"The third day was unusually lovely, but our hearts were too anxious to admit of our enjoying it. The rebels were entrenched on heights behind the town. It was necessary that these should be taken, and about noon the movement commenced. Our forces marched steadily across the intervening plain. The rebels reserved their fire till we were half-way across, and then from all sides burst forth the deadly fire. We were completely at their mercy. Twenty men in my own company fell dead or wounded, among them the captain and first lieutenant. Of what followed I can give you little idea. I gave myself up for lost. A desperate impulse enabled me to march on to what seemed certain destruction. All at once I felt a sensation of numbness in my left arm, and looking down, I saw that the blood was trickling from it.

"But I had little time to think of myself. Hearing a smothered groan, I looked round, and saw Frank Grover, pale and reeling.

" 'I'm shot in the leg,' he said. 'Don't leave me here. Help me along, and I will try to keep up with you.'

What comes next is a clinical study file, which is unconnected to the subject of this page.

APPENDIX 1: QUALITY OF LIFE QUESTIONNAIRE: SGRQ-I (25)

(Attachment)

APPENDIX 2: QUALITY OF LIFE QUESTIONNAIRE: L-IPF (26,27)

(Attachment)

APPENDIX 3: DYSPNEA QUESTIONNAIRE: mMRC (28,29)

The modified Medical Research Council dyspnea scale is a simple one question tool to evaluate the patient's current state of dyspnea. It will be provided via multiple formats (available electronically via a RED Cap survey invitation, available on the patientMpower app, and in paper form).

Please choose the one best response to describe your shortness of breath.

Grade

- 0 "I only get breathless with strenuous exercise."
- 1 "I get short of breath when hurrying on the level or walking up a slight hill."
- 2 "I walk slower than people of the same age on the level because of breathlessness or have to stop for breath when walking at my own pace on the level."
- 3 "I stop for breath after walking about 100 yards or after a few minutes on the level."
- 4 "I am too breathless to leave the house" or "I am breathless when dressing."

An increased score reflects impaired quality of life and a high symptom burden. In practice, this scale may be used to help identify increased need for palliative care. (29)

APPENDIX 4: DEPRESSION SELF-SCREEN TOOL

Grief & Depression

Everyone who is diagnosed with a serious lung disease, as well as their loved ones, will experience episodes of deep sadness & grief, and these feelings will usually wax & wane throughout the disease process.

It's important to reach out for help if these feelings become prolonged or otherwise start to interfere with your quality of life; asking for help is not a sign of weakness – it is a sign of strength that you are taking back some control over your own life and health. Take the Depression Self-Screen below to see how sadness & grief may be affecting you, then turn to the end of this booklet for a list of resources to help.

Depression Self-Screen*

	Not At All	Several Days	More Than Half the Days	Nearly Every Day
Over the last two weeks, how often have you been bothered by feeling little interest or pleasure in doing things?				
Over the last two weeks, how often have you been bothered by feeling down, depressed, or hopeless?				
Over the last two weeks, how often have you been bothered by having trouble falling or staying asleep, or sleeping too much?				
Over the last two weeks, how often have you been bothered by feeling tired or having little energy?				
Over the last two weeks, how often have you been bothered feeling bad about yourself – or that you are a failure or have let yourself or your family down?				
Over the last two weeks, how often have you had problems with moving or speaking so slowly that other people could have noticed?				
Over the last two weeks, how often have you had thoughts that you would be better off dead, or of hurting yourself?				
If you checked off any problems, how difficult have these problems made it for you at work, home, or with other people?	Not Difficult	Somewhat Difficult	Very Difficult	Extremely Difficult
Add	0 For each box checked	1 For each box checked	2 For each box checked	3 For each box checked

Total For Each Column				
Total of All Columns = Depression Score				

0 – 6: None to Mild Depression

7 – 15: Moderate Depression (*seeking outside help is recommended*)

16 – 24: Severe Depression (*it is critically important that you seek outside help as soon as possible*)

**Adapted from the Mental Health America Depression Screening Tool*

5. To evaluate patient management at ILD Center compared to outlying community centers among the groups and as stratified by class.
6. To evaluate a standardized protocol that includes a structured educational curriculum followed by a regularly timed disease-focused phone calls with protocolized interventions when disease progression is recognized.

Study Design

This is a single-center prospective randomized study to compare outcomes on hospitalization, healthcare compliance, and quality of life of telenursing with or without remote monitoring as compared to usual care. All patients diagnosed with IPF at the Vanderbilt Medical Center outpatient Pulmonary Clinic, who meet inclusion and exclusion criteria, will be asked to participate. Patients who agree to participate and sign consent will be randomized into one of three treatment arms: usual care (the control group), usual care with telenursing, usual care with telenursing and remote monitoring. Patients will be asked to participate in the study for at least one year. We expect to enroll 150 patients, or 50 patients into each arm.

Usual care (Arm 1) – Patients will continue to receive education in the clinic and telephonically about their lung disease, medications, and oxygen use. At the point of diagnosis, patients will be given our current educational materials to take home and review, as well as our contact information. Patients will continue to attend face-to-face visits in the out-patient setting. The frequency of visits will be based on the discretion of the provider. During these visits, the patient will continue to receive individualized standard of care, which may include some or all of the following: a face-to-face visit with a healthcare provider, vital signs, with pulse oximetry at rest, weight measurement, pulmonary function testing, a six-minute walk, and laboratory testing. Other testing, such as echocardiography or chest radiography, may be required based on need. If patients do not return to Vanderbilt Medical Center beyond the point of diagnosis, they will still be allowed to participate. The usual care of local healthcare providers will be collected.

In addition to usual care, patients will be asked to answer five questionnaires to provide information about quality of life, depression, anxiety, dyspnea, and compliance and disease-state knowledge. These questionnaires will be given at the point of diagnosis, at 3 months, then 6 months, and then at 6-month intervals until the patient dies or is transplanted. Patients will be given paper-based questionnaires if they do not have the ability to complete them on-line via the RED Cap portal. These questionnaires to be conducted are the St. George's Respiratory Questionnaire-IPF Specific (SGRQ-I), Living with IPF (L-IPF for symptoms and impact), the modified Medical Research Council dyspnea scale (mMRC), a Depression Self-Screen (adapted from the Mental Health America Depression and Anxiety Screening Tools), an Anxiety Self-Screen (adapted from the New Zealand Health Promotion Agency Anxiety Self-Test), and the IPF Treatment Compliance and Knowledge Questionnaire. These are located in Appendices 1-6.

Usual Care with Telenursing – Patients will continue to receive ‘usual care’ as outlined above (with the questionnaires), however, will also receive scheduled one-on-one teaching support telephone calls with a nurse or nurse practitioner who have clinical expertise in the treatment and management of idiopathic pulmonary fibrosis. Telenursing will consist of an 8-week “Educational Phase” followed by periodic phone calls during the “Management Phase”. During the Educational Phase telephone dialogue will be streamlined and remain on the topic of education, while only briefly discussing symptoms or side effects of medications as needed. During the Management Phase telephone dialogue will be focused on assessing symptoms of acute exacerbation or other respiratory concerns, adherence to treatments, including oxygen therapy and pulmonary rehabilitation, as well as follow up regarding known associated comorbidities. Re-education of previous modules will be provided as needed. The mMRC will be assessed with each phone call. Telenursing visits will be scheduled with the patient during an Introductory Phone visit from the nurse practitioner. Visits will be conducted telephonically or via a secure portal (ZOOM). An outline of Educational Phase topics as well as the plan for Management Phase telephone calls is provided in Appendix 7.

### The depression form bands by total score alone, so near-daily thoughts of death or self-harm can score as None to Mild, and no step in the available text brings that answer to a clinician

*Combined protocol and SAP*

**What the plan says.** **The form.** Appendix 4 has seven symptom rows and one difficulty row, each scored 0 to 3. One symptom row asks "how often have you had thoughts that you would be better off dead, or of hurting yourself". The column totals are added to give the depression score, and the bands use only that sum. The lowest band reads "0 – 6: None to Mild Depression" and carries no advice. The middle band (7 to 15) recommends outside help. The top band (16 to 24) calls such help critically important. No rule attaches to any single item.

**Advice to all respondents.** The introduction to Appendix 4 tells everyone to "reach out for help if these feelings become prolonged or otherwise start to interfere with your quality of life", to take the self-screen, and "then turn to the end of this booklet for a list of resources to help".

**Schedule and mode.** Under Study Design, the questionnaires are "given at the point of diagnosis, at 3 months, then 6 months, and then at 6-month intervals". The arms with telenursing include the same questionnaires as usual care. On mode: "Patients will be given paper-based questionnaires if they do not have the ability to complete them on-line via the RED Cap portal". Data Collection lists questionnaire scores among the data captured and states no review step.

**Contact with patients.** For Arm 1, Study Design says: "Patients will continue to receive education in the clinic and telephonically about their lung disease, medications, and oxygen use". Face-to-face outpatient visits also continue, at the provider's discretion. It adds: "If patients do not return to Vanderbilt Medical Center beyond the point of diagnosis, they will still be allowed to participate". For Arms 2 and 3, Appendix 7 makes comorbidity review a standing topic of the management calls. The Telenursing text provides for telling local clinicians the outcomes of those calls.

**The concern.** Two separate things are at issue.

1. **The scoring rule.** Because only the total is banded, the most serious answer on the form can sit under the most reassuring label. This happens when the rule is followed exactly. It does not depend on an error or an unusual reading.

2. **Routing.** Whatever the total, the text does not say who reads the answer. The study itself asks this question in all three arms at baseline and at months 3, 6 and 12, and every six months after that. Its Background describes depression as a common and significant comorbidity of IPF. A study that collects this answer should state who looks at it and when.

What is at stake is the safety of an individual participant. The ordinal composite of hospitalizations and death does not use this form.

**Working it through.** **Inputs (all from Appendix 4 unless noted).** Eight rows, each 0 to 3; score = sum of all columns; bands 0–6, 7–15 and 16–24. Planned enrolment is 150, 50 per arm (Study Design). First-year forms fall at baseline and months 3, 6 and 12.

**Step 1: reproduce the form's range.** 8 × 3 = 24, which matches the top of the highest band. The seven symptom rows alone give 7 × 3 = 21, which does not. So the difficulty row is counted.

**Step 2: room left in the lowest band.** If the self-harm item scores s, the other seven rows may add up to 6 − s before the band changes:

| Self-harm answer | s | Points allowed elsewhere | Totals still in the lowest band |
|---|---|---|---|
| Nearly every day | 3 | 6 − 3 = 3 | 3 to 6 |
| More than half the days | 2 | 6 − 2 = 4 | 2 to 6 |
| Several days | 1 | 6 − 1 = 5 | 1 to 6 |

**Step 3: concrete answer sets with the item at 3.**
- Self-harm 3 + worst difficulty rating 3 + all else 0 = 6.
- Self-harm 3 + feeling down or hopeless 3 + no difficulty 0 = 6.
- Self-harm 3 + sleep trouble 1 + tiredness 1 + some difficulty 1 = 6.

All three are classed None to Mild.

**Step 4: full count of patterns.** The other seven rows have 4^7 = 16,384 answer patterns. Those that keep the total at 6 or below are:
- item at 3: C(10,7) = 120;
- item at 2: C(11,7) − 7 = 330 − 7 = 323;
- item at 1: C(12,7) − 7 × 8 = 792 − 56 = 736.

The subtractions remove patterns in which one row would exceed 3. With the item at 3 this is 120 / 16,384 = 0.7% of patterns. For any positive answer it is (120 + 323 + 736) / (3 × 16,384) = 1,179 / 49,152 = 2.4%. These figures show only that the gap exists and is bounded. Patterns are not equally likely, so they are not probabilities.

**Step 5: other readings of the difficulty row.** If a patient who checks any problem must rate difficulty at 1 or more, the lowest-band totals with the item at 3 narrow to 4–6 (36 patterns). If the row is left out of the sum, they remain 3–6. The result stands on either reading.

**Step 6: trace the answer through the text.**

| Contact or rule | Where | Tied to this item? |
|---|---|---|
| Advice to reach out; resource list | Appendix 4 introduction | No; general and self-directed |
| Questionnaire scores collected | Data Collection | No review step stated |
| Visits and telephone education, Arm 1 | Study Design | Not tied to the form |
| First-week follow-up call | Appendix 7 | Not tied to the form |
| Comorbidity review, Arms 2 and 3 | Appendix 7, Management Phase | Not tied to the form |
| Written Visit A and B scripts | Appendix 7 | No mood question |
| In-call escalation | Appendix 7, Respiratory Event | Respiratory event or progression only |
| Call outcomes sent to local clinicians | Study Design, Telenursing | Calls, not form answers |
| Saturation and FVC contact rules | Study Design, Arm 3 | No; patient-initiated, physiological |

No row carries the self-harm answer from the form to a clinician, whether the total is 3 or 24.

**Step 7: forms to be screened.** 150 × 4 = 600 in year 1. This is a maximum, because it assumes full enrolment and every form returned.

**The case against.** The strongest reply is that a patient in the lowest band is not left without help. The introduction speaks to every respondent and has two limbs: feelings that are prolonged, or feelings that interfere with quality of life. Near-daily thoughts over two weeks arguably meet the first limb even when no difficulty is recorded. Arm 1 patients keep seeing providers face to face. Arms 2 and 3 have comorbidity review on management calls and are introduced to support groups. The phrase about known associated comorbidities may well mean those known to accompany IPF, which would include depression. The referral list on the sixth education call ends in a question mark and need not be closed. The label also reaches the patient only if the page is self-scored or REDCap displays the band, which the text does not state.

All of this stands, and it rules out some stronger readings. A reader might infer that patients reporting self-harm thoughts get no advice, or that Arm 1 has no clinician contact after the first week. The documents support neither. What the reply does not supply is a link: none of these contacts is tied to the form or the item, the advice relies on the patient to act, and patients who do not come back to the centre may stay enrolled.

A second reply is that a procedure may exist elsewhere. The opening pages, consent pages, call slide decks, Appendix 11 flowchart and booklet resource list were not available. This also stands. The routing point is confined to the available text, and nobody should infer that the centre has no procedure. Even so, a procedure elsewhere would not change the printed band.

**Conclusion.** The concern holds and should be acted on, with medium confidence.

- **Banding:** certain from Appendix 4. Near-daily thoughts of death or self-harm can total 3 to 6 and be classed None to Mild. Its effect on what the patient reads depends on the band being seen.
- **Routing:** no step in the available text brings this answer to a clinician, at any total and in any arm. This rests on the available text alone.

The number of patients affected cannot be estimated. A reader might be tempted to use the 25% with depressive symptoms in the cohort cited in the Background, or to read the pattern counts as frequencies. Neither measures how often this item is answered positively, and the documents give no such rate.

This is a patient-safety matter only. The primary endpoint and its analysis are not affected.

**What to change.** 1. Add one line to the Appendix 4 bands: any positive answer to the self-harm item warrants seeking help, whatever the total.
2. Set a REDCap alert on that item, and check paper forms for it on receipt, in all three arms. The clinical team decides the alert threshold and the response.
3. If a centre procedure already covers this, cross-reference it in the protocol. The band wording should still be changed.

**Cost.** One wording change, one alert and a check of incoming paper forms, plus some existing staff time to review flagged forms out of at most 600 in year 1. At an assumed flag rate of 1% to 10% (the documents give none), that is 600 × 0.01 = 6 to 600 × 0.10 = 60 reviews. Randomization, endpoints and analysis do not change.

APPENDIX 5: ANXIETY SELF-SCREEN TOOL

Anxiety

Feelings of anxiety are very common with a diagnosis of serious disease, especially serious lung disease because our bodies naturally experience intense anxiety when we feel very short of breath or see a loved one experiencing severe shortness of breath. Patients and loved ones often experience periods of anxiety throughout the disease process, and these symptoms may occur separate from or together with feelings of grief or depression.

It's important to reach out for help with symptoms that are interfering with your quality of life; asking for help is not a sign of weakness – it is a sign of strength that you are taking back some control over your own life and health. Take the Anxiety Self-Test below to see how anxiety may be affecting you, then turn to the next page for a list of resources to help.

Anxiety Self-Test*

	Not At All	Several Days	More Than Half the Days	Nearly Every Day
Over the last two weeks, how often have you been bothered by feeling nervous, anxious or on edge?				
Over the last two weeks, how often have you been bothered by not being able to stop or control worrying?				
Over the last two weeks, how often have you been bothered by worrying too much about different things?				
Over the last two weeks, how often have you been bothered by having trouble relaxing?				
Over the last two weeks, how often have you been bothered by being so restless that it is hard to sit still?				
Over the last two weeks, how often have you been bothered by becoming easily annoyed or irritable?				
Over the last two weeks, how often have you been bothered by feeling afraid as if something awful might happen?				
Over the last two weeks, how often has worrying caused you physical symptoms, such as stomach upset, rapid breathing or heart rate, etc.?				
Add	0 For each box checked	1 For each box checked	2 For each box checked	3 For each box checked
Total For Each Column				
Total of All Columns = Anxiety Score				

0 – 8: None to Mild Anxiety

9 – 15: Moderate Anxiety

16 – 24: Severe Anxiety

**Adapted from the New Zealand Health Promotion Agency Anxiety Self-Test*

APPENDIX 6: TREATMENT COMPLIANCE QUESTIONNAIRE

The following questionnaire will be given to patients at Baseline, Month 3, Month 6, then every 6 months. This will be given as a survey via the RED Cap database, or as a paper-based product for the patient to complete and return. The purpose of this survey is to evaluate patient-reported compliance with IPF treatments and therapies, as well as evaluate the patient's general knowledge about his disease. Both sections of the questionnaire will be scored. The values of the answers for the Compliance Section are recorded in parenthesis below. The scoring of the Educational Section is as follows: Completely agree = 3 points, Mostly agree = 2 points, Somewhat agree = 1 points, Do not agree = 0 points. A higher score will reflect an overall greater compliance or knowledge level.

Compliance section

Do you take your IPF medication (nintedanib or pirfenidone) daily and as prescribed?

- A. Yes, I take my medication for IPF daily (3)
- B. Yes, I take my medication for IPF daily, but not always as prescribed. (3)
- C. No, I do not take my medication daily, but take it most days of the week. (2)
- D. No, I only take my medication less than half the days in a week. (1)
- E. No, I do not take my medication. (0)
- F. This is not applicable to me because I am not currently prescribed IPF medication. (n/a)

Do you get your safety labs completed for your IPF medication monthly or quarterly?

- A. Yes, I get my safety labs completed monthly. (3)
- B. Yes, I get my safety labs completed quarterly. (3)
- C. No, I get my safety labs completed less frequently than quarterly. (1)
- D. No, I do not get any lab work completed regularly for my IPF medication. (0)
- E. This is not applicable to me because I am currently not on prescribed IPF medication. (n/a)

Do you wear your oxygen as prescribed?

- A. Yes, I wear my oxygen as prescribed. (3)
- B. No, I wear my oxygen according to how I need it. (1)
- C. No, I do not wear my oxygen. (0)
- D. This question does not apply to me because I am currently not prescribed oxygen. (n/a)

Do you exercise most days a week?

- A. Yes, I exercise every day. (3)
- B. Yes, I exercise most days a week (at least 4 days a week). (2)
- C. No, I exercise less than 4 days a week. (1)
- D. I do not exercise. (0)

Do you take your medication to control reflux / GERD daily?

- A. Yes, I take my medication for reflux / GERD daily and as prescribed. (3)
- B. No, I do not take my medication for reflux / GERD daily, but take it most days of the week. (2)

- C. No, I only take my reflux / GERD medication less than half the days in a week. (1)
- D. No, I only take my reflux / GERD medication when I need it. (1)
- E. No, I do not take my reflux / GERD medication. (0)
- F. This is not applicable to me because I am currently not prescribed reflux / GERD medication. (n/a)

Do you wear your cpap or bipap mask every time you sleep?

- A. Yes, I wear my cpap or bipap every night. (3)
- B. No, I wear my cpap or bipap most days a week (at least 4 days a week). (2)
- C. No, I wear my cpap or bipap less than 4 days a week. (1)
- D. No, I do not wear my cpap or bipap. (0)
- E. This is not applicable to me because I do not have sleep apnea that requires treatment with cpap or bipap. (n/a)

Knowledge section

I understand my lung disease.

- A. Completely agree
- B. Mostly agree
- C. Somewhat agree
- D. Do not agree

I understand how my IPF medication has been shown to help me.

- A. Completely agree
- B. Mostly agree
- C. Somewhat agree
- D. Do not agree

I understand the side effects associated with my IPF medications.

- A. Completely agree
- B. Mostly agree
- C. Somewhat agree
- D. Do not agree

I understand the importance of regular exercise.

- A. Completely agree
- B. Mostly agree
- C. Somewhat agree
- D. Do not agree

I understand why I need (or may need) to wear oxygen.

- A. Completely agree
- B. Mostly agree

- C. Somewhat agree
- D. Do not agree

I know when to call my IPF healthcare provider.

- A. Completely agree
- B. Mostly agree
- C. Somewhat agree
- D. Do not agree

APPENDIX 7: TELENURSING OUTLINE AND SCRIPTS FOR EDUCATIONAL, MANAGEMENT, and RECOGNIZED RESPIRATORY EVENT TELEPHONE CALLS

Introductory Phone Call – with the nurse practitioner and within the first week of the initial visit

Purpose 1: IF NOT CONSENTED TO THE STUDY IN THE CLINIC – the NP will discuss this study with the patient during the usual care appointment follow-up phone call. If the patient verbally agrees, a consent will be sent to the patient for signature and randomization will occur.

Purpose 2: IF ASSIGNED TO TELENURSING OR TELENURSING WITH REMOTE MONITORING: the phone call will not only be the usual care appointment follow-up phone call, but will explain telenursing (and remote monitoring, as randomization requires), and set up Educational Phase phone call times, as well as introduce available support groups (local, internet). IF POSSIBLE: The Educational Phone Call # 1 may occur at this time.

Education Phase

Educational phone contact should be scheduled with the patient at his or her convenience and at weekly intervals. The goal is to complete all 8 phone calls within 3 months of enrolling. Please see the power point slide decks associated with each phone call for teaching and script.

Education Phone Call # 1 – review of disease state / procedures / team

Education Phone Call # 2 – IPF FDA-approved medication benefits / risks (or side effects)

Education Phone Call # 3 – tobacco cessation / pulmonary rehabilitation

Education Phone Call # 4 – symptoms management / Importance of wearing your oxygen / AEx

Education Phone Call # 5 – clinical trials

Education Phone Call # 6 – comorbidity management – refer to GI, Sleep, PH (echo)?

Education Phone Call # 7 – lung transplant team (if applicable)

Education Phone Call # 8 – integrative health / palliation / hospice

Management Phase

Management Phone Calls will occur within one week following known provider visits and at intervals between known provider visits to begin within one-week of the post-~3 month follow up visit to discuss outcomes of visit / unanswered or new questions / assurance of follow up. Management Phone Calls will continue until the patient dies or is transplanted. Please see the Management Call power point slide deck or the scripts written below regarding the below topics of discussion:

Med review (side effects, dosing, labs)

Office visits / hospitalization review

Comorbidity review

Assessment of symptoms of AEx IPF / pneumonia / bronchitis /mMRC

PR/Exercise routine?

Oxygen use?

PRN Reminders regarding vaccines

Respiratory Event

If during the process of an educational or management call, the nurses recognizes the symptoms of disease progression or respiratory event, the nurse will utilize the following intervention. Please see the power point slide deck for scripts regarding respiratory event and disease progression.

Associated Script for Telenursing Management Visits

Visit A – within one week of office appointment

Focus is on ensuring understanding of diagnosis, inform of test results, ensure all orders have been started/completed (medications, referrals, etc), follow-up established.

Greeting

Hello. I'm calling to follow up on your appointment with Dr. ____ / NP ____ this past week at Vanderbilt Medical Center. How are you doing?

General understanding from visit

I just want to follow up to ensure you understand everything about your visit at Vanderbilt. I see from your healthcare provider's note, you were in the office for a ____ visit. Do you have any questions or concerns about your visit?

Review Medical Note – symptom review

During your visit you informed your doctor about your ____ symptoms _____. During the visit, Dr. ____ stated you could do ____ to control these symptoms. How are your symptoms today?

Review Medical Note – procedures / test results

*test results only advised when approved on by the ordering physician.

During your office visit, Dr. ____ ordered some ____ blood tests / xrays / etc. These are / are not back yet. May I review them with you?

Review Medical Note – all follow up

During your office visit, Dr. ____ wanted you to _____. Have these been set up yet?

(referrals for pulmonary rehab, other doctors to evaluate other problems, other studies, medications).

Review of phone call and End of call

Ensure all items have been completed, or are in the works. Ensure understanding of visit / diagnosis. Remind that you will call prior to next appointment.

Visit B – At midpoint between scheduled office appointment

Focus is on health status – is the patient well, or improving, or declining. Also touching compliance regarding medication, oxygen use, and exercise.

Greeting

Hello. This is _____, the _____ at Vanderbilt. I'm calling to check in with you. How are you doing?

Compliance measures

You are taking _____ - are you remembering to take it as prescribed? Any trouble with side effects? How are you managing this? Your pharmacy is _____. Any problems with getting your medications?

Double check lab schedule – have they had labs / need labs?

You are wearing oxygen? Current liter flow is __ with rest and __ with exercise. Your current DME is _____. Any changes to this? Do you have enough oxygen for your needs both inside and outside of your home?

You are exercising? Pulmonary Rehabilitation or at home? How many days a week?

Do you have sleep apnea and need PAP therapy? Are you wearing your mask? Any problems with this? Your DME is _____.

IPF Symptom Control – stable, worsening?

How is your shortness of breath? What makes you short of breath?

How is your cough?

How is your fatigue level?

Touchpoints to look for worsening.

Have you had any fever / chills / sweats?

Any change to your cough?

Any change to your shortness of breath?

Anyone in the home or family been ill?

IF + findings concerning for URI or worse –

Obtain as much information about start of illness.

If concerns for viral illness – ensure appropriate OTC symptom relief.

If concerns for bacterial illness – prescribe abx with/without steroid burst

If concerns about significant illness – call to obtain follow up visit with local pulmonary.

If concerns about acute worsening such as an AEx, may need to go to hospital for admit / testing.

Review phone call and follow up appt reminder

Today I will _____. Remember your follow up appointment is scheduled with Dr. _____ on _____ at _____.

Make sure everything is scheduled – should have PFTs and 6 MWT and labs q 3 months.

"The poor lad leaned upon me, and we staggered forward. But not for long. A stone wall stared us in the face. Here rebel sharpshooters had been stationed, and they opened a galling fire upon us. We returned it, but what could we do? We were compelled to retire, and did so in good order, but unfortunately not until the sharpshooters had picked off some of our best men.

"Among the victims was the poor lad whom I assisted. A second bullet struck him in the heart. He uttered just one word, 'mother,' and fell. Poor boy, and poor mother! He seemed to have a premonition of his approaching death, and requested me the day previous to take charge of his effects, and send them with his love and a lock of his hair to his mother if anything should befall him. This request I shall at once comply with. I have succeeded in getting the poor fellow's body brought to camp, where it will be decently buried, and have cut from his head two brown locks, one for his mother, and one for myself.